There is profound satisfaction in knowledge, in learning just for the joy of understanding humanity and science to develop an intelligent worldview. "Dare to know, the philosopher Immanuel Kant wrote--strive to be a lifelong seeker of better information, deeper wisdom.
Higher education once focused strongly on this goal. But a gloomy new book, The Last Professors: The Corporate University and the Fate of the Humanities, claims that wisdom is being pushed aside by modern schools rushing to train young people while operating on skimpy budgets.
Only one-third of college faculties now are tenured professors or tenure-track teachers, the book says. Most classes are taught by part-time adjunct instructors paid much less than real scholars.
Cash-strapped universities don't "hire the most experienced teachers, but rather the cheapest teachers," author Frank Donoghue, in the English department at Ohio State University, writes. Today, new hires include three adjuncts for every full timer.
Humanities topics such as history, literature, philosophy and the like are crowded out by career-track courses--vocationalism," he calls it.
In a New York Times essay about the book, Stanley Fish says the saddest example is the new for profit university that serves only "to deliver the information and skills necessary to gain employment... The mode of delivery--a disc, a computer screen, a video hookup--doesn't matter so long as delivery occurs. He quotes the fonder of online Phoenix University: "Coming here is not a rite of passage. We are not trying to develop value systems or go in for 'expand their minds.'"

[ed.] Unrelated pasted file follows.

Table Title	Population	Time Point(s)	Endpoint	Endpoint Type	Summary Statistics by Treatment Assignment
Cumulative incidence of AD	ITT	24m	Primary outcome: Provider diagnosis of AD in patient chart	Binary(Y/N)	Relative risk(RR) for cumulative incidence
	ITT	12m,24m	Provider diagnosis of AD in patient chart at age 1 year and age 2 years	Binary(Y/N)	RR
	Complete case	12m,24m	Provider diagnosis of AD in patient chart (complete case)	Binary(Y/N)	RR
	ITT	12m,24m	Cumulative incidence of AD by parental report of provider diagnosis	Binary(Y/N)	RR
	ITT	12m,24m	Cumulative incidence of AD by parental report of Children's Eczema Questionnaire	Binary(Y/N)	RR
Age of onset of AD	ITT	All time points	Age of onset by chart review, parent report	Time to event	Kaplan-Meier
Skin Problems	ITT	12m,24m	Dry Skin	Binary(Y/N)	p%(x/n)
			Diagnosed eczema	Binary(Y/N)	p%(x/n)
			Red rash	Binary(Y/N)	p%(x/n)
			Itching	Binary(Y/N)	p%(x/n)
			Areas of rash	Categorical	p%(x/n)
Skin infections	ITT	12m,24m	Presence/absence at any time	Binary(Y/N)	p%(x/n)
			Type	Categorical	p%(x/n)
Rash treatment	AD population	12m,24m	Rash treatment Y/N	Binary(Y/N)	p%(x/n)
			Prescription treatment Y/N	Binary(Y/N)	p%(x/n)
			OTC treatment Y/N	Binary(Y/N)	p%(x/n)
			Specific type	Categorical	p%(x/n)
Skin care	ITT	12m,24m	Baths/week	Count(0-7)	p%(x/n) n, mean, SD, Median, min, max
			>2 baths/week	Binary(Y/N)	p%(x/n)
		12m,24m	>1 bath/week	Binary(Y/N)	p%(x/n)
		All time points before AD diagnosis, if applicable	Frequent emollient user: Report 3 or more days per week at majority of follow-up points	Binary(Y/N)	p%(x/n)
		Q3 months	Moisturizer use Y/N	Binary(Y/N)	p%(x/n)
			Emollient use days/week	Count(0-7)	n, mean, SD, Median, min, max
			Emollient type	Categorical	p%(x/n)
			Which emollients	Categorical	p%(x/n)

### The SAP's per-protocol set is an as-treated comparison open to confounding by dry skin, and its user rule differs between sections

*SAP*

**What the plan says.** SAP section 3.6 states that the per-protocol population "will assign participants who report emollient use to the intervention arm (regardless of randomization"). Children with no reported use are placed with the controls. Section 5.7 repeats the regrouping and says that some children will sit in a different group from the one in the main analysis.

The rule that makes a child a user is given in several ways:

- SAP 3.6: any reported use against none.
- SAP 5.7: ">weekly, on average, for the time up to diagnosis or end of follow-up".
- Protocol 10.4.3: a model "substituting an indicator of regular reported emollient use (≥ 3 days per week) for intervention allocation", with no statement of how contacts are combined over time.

College-going has boomed enormously as America's plunges into the Information Age, which requires high-tech training. Processing millions of students is an industry that must be done with industrial efficiency. Author Donoghue says academia never can return to the era of full-time scholars carefully instilling generalized wisdom in small clusters of young thinkers. This is sad. But perhaps many of today's graduates will discover, later on, that it's deeply reward to study, purely on their own, pursuing the life of the mind.
Tuesday, February 9, 2010
Blog XLI (41): In the Name of Kant
An editorial entitled "Learning" that appeared in The Charleston Gazette of Charleston, West Virginia on January 25, 2009 notes with sorrow current trends in higher education. It raises important questions about the quality of the education that students receive. It argues that students suffer from the use of adjuncts just as much as the part time instructors. Here is the editorial: